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WINSTED — The Winchester School District continues to go forward with a project to renovate and reopen Hinsdale Elementary School.

After more than 50 years of operation, the school was closed in 2016 during the district’s state receivership, which lasted from June 2015 to August 2017. 

Back in July, the Board of Selectmen approved the district’s request to form a school building committee.

Later in July, the committee put out a Request for Proposals (RFP) to find an architectural firm.

Over the course of several meetings in...

Winsted

Massachusetts man sentenced in bank robberies

WINSTED — On Thursday, Dec. 7, Vincent Torraco, 26, of Athol, Mass., was sentenced to 43 months in federal prison after being convicted of three bank robberies in Massachusetts, Connecticut and New Hampshire.
According to a press release issued by Department of Justice  Acting United States Attorney John Farley, Torraco robbed three TD Bank branches in 2016 in three states, including one at 200 New Hartford Road in Winsted on Sept. 24, 2016.
The other branches were in Gardner, Mass., and Rindge, N.H. 

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End of a tradition: no more Boar’s Fest

WINSTED —  After 27 years, the curtain has fallen for possibly the last time on the Boar’s Head Festival.
Deborah Storrs, who has organized the festival for 20 of its 27 years, has announced that there will not be a Boar’s Head Festival in 2018.
Traditionally held every January at the First Church of Winsted, the festival draws hundreds of people.

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Diversity in comic books

WINSTED — Comic book historian and culture expert William Foster spoke about diversity, including the history of African Americans in comic books, at Northwestern Connecticut Community College (NCCC) on Thursday, Nov. 30.
The event was sponsored by the college’s Diversity Committee; a large audience of about 50 people turned out.
Foster, who is an English professor at Naugatuck Valley Community College in Waterbury, has served as a cultural commentator on CNN, National Public Radio and the PBS series “History Detectives.”

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Holiday spirit is alive in Winsted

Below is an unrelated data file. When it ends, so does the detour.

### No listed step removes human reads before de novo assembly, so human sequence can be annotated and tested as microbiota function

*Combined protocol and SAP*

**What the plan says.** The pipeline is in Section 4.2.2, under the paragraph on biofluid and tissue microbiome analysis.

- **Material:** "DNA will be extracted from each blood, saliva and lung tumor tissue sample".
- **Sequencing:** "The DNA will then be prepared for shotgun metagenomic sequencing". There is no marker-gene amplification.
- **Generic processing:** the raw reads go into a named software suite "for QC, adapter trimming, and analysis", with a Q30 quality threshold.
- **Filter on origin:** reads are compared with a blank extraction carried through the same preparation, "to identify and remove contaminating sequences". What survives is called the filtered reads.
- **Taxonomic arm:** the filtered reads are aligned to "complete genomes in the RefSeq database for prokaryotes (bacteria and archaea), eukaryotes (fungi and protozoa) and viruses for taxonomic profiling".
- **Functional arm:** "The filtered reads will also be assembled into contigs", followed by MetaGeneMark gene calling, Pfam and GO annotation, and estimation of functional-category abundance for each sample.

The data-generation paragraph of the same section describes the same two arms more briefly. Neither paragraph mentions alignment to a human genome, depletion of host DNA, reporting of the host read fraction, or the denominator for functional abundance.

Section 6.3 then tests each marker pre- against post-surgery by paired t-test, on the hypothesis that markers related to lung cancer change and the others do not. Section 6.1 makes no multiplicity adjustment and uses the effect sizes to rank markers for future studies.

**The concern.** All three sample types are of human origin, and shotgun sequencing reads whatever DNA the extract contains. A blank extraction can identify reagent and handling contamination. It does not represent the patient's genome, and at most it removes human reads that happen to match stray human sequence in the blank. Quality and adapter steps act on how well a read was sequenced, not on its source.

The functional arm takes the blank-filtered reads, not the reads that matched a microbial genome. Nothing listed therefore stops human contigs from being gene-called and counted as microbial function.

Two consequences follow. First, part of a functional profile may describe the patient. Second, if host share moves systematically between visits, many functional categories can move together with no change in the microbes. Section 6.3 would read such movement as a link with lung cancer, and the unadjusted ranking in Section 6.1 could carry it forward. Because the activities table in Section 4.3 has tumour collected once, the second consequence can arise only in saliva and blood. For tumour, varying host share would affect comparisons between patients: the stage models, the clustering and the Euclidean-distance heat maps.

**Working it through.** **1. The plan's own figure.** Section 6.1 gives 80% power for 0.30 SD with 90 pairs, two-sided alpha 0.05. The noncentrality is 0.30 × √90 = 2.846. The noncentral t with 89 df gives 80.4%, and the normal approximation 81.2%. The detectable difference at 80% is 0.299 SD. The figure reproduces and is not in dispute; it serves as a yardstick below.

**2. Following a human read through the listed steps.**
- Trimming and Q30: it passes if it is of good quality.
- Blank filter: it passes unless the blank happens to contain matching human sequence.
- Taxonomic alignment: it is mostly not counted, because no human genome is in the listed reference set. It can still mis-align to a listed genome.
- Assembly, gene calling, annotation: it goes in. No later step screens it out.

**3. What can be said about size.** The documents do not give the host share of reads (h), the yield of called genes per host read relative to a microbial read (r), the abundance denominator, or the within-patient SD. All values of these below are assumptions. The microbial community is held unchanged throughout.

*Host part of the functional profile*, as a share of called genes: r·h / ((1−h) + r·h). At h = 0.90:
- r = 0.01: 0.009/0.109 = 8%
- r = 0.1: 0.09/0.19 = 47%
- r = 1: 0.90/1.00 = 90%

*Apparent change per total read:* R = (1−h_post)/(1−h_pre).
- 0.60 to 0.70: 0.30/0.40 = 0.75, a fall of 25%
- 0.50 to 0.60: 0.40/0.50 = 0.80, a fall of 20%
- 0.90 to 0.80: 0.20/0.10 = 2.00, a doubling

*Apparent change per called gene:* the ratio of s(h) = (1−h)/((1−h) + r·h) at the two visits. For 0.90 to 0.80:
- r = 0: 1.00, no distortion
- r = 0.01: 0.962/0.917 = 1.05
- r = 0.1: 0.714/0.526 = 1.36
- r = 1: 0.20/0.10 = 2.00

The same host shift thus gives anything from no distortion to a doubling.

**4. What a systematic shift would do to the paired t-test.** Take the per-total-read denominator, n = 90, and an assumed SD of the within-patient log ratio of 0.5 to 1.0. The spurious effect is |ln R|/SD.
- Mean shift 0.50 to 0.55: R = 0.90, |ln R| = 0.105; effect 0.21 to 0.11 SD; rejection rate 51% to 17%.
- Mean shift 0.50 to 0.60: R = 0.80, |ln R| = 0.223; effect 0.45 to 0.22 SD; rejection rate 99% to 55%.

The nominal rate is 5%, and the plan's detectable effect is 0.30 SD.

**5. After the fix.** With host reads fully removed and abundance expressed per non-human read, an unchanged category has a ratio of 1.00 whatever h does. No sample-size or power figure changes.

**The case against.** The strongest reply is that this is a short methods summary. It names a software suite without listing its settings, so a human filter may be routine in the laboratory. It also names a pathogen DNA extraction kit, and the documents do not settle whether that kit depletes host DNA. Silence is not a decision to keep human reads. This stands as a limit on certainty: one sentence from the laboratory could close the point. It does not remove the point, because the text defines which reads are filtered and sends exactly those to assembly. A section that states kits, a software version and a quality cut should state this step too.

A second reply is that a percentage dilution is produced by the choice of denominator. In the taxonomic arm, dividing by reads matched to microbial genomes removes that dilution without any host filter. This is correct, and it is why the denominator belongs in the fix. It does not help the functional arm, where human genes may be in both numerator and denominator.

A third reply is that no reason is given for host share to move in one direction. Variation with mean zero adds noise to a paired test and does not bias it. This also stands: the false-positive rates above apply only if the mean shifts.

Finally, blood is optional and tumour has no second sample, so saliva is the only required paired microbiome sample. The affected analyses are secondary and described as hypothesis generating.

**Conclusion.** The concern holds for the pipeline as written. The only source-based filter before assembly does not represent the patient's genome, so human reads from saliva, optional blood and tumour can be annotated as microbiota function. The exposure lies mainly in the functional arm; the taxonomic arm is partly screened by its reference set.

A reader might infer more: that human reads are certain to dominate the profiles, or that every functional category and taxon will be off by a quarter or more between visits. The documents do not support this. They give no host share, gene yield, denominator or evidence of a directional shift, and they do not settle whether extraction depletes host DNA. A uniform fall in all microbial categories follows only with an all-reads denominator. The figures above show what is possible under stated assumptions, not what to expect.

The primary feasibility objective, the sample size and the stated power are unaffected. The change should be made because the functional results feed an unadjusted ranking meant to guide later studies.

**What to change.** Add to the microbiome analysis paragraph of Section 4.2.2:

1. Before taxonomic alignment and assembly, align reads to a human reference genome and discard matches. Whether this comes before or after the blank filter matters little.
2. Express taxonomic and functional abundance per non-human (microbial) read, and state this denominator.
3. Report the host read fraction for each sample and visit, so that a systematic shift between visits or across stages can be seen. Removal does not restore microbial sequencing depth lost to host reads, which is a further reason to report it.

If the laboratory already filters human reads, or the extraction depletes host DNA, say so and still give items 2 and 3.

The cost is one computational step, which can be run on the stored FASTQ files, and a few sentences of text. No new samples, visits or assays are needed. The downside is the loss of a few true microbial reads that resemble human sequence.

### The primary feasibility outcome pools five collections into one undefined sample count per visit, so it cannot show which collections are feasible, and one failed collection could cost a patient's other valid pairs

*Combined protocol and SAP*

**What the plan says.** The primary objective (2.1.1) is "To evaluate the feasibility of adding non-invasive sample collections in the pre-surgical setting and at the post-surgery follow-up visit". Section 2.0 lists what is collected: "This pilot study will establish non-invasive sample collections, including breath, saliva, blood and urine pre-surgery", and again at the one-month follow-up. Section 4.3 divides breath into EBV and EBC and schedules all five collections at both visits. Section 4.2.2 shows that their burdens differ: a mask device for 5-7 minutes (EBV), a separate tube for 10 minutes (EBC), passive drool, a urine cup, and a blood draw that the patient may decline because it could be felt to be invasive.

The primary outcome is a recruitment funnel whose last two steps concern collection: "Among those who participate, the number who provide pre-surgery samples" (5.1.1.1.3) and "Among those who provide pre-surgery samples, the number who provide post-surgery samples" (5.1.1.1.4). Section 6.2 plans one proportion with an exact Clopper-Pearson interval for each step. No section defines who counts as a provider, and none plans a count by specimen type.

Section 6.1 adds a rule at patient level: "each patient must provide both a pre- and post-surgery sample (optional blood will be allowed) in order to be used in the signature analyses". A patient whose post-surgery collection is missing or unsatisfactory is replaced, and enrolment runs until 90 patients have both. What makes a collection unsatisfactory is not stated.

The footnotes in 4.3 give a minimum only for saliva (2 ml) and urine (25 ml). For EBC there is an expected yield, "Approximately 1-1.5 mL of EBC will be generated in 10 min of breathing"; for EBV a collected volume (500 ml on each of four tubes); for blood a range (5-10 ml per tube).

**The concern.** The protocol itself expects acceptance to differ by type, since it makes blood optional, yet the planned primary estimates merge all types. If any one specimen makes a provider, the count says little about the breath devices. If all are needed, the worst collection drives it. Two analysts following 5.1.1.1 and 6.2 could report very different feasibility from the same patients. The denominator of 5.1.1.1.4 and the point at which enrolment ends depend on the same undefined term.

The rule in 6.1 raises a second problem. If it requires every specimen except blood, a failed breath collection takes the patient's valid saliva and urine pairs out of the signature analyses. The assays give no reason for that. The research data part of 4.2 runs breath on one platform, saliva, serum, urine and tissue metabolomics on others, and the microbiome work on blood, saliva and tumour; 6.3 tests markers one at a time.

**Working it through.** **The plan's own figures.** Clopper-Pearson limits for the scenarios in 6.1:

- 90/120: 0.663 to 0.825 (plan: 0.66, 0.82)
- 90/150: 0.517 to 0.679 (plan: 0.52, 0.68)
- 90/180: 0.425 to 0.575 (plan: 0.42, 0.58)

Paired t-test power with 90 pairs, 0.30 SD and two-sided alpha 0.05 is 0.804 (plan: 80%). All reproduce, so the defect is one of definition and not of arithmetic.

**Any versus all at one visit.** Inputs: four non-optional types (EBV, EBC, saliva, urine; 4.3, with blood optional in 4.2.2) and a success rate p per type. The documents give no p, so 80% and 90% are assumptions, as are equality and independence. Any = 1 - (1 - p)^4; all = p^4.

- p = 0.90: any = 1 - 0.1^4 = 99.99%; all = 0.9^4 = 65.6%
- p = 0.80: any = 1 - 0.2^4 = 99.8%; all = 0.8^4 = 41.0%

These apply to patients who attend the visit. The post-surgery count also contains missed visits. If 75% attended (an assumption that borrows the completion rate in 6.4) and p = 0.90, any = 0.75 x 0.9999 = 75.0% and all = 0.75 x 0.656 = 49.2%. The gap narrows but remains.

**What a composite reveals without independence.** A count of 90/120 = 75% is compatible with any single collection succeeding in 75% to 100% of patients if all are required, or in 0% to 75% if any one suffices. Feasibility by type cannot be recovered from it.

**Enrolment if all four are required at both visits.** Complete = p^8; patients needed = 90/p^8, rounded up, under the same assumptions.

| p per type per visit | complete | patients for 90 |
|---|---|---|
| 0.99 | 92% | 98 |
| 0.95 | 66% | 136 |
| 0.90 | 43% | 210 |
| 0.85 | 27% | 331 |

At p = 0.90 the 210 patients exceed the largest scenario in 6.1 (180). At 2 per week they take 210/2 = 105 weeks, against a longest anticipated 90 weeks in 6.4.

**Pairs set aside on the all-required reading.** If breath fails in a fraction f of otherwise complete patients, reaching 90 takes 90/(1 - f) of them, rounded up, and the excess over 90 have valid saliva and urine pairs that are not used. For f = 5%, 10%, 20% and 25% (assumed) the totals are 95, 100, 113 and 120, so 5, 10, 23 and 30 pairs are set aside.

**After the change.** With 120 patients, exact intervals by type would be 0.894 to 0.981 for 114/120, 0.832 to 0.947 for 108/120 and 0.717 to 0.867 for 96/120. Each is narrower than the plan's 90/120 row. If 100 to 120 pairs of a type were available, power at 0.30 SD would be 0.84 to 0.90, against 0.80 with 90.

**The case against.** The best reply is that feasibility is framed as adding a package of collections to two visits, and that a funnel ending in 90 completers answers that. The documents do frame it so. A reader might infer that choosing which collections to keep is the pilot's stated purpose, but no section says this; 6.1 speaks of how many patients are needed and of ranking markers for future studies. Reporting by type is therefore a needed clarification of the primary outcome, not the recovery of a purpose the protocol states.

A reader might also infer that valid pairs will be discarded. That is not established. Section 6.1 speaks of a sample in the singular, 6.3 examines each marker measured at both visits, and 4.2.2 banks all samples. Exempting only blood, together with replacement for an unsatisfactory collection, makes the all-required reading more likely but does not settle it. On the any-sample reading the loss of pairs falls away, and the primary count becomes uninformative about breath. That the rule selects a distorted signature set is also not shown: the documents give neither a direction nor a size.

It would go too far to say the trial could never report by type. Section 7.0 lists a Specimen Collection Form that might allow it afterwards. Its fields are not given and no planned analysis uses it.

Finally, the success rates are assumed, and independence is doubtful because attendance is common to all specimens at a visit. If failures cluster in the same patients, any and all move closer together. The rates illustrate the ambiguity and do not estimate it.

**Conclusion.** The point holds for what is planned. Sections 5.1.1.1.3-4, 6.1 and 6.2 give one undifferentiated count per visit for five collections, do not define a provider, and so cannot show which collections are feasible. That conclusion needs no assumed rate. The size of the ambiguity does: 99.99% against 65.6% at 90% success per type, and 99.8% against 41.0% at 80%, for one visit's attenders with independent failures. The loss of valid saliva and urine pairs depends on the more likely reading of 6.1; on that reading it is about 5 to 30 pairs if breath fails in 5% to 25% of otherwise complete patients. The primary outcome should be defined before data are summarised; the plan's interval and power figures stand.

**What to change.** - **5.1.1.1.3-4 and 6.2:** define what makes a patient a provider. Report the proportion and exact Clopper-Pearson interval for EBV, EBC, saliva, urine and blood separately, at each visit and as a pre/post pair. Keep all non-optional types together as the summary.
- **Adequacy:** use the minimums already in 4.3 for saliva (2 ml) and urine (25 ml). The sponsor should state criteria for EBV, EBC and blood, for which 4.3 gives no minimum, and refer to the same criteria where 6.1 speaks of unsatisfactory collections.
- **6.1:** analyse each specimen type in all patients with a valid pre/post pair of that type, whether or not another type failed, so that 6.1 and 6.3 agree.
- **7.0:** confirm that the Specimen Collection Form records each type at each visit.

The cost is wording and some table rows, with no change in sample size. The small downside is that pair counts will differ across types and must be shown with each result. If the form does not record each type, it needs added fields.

WINSTED — Christmas cheer was spread throughout town as various organizations held holiday events on Saturday, Dec. 2.
The day began with a  Christmas Open House at the Beardsley and Memorial Library. Christmas songs were performed by members of the Northwestern Regional School District’s choir.
The choir members sang traditional Christmas songs for the audience and festive holiday snacks were served.
Children had a chance to take part in a Christmas-themed scavenger hunt and visit with Santa Claus.

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Ex-Winchester PTO treasurer arrested

WINSTED — Former Winsted resident Jeni Shean pleaded not guilty to one count of larceny in the second degree at her arraignment in Torrington Superior Court on Monday, Nov. 27.
Shean, who is a former treasurer of the Winchester Parent Teacher Organization (PTO), was arrested on Nov. 18.
Winchester Police Chief William Fitzgerald said in a press release that the police department had received a complaint from the PTO’s president at the end of May about irregularities with bookkeeping records during Shean’s time as treasurer.

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Lawsuit averted, clinic can now open

WINSTED — The Winsted Planning and Zoning Commission and Community Health and Wellness of Greater Torrington (CHWC) have come to an agreement over use of the former Winsted Super Save IGA grocery store, averting a lawsuit that was scheduled to go to court in January. 

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Stepping pretty

Helen and Rick Bunnell, co-owners of Bunnell Farms, rode down Main Street in a horse-drawn carriage to pick up passengers during the Christmas on Main Street event, which was held on Saturday, Dec. 2, in downtown Winsted. Story, another photo, see Holiday spirit is alive in Winsted.

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Good health: the gift that keeps on giving

WINSTED — The Health Food Corner at 390 Main St. in Winsted has been open for 11 years and is co-owned by husband and wife Bob and Sue Bailey.

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In case you missed it: Mad River Lofts open for business and the arts

WINSTED — After many years of planning, the Mad River Lofts at 40 Bridge St. in Winsted finally opened for business this year.
The building, which is visible throughout a significant portion of downtown Winsted, was built in 1887 and was home for many years to Winsted Furniture.
It was vacant for some time after Winsted Furniture went out of business. 
The building is now owned by Marty Goldin of Brooklyn, N.Y., who originally announced that he would turn the building into artists’ lofts in 2012.

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In case you missed it: Signs of life at abandoned Lambert Kay factoryv

WINSTED — A historic Winsted property that had been vacant for 15 years is finally coming back to life, with new businesses set to open in 2018.
The factory at 32 Lake St.  was built in 1852 and was once home to the American Hoe Company.  It was most recently occupied by Lambert Kay, a manufacturer of products for pets. The company went out of business and abandoned the site in 1993.

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